CHILD CARE CENTER
Anganwadis (meaning ‘courtyard shelter’ in Hindi) are public child- and family-care centres across India, set up by the government’s Integrated Child Development Services programme to combat child hunger and malnutrition. Started in1975 as part of the public health care system, a typical Anganwadi centre provides nutrition and health education, immunisation, and pre-school education to children and families located in rural and slum areas.
There are more than a million Anganwadis set up in India, and with 5,000 located in Mumbai, we work with over 1,600 of these centres to support the government’s efforts and help increase their impact.
Building on our mantra, School Chalo (meaning ‘let’s go to school’ in Hindi), Anganwadis are the ideal platforms to provide the building blocks for a child’s entry into education and to work with families in ensuring their livelihoods. We run a variety of programmes and outreach activities to build on the centre’s model.
We conduct visits to more than 70 Anganwadis a day, covering over 14,000 centres yearly to implement monitoring systems, build feedback from the teachers and identify new methods to improve operations.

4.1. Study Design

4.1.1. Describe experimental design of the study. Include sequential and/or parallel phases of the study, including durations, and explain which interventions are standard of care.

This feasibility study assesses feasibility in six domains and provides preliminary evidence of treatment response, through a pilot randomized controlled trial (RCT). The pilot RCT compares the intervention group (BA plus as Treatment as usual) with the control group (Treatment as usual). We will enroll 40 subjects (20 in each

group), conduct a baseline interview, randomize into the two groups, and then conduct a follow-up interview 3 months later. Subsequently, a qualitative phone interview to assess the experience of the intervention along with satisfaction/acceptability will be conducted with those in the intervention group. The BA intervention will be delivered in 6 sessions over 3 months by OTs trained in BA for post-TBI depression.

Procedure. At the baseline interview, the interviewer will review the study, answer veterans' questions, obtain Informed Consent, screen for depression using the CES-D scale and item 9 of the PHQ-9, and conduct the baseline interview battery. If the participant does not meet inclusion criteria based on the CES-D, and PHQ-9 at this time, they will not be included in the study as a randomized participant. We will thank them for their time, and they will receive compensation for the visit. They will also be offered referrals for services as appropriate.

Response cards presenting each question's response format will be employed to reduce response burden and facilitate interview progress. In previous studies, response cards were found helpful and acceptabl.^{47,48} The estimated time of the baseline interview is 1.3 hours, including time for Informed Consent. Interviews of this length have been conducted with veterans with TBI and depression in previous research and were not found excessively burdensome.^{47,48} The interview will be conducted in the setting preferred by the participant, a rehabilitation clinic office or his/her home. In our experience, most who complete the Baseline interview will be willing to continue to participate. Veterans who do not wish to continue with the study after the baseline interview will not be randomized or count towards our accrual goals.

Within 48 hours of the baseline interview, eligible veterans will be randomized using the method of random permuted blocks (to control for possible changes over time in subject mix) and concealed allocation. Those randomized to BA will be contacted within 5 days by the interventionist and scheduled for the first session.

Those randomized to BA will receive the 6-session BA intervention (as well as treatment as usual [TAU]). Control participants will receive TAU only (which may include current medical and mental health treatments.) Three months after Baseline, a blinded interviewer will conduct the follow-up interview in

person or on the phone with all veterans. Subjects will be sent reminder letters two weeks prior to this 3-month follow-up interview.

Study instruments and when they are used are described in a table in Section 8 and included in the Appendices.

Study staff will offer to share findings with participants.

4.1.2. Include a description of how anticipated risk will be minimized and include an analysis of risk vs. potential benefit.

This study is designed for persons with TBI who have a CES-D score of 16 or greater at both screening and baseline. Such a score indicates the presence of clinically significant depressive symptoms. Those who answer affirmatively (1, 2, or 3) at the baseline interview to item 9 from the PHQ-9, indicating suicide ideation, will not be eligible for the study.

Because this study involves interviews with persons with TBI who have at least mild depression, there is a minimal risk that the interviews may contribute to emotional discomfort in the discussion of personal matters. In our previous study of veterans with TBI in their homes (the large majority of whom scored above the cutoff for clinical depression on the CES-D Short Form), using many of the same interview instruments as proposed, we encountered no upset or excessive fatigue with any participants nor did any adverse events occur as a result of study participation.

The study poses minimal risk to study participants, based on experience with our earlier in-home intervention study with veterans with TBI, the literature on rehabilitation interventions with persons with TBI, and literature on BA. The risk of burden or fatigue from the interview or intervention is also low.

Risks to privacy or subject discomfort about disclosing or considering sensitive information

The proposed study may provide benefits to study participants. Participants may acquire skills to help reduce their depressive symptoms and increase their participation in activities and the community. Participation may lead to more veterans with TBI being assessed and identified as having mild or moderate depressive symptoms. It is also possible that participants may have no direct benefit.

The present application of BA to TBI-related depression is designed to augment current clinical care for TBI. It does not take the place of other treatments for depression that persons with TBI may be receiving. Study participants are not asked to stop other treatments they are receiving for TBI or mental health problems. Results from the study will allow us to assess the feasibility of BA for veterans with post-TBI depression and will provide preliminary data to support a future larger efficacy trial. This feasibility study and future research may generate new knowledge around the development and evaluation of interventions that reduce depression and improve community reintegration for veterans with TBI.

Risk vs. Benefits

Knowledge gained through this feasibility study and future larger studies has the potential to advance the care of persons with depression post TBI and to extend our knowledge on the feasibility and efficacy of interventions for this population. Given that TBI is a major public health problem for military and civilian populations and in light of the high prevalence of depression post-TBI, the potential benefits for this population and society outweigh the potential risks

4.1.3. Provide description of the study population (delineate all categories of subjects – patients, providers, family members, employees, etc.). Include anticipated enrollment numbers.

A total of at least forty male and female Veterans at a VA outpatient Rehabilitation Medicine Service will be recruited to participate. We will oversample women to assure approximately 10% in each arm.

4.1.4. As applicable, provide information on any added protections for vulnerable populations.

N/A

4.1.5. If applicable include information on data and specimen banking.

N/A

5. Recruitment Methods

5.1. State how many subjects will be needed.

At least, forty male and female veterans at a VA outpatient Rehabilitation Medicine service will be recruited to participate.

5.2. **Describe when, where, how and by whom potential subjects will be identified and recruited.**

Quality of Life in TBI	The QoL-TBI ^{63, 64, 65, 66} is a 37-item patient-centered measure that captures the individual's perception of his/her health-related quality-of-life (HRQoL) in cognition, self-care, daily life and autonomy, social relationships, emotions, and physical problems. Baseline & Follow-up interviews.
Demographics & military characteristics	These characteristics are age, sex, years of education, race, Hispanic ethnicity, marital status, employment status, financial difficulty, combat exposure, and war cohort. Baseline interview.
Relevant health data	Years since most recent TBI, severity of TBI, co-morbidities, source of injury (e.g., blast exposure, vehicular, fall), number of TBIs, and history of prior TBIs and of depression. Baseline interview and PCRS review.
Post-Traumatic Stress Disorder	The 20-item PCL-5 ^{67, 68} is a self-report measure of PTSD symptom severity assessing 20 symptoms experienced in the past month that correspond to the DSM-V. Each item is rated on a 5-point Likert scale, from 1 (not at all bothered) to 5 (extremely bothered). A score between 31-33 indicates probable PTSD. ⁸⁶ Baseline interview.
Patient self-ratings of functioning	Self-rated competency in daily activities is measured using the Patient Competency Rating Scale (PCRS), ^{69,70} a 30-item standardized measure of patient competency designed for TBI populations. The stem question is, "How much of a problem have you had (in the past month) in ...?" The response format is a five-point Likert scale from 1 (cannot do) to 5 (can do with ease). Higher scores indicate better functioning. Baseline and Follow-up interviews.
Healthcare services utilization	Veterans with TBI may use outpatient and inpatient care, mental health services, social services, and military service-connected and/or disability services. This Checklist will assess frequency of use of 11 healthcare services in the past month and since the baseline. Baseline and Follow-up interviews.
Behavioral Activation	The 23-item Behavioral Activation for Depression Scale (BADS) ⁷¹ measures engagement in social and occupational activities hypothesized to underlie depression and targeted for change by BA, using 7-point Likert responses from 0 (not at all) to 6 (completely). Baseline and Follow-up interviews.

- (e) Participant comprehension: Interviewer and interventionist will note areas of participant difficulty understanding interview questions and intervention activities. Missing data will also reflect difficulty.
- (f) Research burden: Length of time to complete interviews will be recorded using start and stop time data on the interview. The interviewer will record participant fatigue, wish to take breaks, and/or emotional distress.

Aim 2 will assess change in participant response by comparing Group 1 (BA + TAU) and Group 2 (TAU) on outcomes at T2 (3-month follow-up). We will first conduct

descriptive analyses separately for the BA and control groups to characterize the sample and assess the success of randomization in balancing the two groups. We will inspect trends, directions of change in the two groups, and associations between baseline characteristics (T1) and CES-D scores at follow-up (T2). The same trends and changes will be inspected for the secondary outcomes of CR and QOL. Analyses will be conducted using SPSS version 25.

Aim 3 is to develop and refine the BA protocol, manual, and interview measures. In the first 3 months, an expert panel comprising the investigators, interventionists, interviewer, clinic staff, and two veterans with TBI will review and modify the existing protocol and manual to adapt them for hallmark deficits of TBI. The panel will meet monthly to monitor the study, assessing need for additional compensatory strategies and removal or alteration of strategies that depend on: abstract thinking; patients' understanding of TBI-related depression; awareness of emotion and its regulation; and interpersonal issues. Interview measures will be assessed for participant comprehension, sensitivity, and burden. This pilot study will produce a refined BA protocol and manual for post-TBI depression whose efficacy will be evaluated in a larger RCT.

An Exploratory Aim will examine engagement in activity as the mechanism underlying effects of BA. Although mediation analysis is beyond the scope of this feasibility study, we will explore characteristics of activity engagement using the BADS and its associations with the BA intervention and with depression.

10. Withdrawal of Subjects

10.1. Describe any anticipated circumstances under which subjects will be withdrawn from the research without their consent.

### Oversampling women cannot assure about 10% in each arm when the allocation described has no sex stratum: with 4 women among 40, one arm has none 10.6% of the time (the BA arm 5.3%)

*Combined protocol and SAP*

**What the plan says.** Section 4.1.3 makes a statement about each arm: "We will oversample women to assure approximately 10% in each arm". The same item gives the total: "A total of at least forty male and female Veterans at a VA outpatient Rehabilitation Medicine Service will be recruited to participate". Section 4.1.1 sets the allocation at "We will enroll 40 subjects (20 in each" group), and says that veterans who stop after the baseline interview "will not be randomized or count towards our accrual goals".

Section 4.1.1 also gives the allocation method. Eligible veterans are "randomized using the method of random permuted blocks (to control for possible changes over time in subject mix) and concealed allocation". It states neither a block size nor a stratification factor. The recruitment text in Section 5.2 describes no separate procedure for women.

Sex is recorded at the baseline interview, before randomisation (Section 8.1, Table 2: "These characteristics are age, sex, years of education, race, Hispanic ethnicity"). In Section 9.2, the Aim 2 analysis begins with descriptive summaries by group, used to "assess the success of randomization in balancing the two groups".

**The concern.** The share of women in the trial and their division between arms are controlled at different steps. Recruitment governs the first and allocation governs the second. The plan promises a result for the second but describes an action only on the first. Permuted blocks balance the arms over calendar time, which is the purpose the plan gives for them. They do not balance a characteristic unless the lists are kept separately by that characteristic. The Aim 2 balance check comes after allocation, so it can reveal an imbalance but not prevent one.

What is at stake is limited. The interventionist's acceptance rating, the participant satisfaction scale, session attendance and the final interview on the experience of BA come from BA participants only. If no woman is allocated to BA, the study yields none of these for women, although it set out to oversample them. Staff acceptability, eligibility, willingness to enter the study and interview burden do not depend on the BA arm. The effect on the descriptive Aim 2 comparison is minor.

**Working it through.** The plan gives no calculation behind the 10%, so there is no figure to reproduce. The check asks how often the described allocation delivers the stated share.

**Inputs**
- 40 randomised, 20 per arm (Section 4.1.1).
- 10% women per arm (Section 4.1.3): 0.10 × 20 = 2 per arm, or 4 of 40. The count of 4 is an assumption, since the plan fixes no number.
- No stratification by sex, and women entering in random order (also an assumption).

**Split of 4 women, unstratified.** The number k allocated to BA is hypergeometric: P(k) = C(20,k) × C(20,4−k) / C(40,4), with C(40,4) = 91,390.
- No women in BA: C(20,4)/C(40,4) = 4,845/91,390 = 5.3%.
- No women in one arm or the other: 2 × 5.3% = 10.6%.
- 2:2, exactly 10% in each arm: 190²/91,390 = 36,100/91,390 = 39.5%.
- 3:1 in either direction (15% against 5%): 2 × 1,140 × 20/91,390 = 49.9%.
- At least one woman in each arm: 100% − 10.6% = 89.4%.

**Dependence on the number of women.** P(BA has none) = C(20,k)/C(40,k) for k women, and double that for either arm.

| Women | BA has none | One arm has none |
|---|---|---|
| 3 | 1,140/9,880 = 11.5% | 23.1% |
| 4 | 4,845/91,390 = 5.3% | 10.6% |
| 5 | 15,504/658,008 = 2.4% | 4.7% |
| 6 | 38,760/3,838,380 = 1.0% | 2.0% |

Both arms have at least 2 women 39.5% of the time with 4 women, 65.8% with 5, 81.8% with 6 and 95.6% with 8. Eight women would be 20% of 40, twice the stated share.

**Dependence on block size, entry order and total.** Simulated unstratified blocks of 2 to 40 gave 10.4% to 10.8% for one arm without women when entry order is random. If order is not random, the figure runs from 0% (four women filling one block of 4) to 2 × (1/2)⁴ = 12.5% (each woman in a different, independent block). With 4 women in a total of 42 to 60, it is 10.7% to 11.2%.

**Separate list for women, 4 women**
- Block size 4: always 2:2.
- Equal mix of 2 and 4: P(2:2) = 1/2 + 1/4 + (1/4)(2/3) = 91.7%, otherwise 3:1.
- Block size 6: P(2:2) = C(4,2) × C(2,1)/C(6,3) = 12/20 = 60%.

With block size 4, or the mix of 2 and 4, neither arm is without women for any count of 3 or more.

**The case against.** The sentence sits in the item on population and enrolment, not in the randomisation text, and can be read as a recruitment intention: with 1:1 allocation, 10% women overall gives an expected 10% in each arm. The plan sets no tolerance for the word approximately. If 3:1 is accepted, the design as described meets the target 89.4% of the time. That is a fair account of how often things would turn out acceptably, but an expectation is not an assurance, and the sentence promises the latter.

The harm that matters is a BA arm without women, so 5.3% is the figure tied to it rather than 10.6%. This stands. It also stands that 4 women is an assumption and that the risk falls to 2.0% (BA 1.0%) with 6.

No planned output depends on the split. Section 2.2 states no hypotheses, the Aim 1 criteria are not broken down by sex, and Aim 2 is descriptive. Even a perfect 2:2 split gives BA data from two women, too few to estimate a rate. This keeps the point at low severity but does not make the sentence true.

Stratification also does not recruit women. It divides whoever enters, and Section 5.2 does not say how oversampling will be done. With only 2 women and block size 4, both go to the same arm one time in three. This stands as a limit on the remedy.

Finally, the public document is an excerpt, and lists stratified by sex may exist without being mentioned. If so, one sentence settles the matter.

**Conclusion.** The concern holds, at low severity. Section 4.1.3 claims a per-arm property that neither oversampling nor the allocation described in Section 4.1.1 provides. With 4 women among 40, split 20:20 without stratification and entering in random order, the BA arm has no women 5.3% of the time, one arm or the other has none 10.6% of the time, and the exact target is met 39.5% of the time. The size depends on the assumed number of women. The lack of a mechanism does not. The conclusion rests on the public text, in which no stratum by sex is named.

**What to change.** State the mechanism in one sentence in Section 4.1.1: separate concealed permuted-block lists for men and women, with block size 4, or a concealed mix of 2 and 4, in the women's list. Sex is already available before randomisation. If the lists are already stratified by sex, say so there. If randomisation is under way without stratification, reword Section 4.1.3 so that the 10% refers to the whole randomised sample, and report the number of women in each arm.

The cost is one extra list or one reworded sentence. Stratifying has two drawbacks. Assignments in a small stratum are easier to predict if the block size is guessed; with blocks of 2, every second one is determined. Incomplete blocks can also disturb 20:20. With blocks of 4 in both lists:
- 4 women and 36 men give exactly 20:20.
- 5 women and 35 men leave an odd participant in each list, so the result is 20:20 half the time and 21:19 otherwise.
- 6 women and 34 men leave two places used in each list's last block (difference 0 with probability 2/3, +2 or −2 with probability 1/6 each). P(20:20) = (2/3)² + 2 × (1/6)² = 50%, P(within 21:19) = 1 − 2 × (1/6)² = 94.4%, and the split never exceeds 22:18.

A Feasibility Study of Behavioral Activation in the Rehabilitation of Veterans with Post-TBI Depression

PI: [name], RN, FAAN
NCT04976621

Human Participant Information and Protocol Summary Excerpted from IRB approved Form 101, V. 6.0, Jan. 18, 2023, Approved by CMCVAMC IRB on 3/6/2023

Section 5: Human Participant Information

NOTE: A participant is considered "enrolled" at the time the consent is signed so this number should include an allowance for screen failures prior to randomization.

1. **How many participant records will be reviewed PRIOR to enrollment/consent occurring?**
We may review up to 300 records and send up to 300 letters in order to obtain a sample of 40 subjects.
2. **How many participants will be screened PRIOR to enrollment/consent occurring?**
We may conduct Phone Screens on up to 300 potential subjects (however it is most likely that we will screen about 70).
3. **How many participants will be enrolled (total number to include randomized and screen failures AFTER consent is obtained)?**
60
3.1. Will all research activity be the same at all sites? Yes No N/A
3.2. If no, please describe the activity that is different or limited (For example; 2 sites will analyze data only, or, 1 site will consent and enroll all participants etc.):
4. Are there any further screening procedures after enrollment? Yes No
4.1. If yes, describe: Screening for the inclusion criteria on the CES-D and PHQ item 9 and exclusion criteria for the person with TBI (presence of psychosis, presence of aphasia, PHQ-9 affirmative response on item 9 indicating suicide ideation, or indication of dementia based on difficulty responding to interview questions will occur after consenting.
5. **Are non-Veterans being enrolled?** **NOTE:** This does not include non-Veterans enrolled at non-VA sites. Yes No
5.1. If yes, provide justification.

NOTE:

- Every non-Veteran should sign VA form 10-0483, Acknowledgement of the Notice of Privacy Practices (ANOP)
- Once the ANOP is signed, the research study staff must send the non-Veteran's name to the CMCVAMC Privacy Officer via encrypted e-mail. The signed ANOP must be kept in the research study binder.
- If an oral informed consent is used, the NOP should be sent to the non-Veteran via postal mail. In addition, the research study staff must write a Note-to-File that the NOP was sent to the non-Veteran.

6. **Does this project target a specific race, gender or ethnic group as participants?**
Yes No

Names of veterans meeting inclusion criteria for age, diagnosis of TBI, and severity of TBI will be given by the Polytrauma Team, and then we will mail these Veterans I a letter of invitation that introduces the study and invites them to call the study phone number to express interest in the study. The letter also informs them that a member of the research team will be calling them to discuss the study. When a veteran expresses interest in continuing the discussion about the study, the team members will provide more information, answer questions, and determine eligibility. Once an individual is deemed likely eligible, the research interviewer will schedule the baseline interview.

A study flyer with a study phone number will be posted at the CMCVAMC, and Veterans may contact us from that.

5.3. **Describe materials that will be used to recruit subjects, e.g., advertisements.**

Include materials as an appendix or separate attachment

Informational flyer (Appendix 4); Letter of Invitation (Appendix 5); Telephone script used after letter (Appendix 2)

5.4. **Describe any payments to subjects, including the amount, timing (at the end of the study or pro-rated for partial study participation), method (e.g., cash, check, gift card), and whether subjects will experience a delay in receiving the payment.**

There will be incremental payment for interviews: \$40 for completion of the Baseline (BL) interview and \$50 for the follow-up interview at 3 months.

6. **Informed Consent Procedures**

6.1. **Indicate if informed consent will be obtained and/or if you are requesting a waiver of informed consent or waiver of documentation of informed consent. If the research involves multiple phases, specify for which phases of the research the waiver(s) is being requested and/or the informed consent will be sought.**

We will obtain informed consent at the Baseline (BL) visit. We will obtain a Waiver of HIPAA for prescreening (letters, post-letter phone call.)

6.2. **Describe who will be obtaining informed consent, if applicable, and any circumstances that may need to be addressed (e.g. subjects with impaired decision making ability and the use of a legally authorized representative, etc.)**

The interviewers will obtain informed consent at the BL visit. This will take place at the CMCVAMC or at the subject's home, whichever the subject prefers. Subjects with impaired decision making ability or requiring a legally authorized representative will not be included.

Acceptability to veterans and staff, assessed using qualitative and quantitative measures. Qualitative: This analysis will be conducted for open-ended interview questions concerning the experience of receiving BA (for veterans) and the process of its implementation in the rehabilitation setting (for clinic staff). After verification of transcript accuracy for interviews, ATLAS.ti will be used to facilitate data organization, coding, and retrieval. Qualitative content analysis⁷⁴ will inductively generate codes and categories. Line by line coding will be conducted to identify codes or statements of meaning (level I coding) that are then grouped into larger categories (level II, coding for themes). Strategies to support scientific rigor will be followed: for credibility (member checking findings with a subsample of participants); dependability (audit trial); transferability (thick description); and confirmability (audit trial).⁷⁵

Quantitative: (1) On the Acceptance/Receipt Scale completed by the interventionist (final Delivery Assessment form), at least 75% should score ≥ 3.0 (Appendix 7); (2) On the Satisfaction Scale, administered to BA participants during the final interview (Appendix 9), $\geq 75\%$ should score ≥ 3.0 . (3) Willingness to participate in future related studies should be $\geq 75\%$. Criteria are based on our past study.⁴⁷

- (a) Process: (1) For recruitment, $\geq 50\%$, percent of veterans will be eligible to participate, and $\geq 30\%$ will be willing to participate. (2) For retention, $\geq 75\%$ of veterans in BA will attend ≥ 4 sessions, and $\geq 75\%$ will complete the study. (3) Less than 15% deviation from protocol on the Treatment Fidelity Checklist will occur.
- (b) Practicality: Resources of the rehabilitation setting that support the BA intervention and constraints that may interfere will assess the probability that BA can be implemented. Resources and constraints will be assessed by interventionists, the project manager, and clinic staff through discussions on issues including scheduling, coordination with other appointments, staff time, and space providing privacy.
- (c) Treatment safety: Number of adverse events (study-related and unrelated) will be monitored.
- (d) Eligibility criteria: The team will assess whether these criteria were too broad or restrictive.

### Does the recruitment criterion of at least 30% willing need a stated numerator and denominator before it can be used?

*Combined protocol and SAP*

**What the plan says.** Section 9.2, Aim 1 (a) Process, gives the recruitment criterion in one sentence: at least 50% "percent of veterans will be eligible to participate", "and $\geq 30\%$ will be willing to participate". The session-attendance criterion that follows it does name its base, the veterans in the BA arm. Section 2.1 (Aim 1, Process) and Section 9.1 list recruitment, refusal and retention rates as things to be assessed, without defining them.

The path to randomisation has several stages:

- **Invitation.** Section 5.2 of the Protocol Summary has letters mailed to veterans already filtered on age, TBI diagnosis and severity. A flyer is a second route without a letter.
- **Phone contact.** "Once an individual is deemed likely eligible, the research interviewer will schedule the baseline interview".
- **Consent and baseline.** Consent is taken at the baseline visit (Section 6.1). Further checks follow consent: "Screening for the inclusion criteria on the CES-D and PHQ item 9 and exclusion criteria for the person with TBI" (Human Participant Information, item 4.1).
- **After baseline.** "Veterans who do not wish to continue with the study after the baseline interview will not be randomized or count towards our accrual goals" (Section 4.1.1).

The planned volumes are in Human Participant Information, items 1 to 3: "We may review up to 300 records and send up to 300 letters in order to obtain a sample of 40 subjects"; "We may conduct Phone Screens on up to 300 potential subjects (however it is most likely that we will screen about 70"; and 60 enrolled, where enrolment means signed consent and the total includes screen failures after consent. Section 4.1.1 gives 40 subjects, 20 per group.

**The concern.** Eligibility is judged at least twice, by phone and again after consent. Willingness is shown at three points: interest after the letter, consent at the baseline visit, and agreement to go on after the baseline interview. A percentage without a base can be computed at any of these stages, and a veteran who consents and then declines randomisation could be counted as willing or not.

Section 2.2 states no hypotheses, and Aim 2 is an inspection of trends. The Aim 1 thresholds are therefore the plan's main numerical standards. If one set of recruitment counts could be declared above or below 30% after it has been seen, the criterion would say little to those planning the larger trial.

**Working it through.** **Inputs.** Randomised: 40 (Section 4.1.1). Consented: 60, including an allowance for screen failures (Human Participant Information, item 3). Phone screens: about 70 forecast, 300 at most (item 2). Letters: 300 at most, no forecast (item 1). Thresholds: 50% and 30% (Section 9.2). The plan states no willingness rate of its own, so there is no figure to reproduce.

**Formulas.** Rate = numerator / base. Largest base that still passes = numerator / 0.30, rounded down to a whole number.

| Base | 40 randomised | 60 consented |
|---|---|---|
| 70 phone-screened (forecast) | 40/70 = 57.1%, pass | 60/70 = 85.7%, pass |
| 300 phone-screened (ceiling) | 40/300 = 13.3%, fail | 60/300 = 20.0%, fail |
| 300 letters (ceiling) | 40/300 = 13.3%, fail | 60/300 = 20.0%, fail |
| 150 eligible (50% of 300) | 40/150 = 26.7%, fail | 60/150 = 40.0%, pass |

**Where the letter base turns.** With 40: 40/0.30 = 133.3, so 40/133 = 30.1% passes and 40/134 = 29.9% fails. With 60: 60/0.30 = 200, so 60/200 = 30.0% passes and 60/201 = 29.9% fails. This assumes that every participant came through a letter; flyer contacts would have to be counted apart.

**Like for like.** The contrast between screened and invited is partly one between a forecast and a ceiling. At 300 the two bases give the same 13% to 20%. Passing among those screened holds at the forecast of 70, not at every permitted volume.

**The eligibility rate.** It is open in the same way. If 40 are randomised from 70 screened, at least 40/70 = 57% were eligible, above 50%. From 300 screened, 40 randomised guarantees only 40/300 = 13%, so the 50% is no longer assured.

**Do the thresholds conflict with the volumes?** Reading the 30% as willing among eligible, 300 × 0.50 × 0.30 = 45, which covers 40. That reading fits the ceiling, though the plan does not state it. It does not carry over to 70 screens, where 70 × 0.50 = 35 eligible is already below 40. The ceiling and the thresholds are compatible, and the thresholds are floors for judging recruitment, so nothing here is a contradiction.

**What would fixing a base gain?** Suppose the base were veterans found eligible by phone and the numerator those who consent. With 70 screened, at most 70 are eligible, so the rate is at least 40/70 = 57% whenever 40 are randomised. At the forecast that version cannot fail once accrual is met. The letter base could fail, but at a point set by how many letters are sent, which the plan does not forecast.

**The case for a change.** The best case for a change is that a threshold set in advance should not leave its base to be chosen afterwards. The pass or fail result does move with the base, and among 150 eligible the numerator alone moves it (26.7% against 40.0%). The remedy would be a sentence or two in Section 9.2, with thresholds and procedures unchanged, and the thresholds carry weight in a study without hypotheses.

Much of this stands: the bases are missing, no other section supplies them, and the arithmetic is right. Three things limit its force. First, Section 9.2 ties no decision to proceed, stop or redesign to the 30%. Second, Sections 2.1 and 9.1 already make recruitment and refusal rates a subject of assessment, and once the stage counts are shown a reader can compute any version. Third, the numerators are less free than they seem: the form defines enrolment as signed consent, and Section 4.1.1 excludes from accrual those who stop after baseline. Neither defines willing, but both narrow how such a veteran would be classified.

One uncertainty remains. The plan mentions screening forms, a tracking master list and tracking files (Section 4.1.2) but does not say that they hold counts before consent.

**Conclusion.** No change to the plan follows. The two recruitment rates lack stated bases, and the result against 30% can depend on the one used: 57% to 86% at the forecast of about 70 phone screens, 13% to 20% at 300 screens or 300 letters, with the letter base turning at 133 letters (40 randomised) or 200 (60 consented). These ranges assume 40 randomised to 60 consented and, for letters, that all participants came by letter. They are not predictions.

We develop and implement training programmes for Sevikas (teachers) and Maditinis (helpers) in the Anganwadis to improve and enhance their teaching methods, integrate technologies and teaching aides, as well as coach them on the importance of the overall wellbeing of children beyond the academics.
We conduct over 1000 TTPs covering over 15000 Sevikas and Maditinis per year.
To encourage families to send their children to Anganwadis, we provide counselling sessions on parenting and how to support and nurture a child’s learning progression. We meet with over 20 parents a day in areas close to Anganwadi centres, targeting families whose children have never been to one of these centres, or have dropped out of the system.
We conduct over 1,000 trainings group workshops , reaching more than 10,000 parents per year.
Adolescence is a critical phase in a young person’s life that requires special attention and guidance. Using Anganwadis as platforms, we provide a supportive environment for adolescent girls, educating them on a range of topics that include their rights as women, health, personal hygiene, nutrition, leadership training, life skills-based education and career guidance. Our efforts aim to give adolescent girls the values and skills to have a positive impact on their wellbeing and the potential to break long-standing cycles of poverty and discrimination.
We conduct over 1000 Kishori trainings covering over 15000.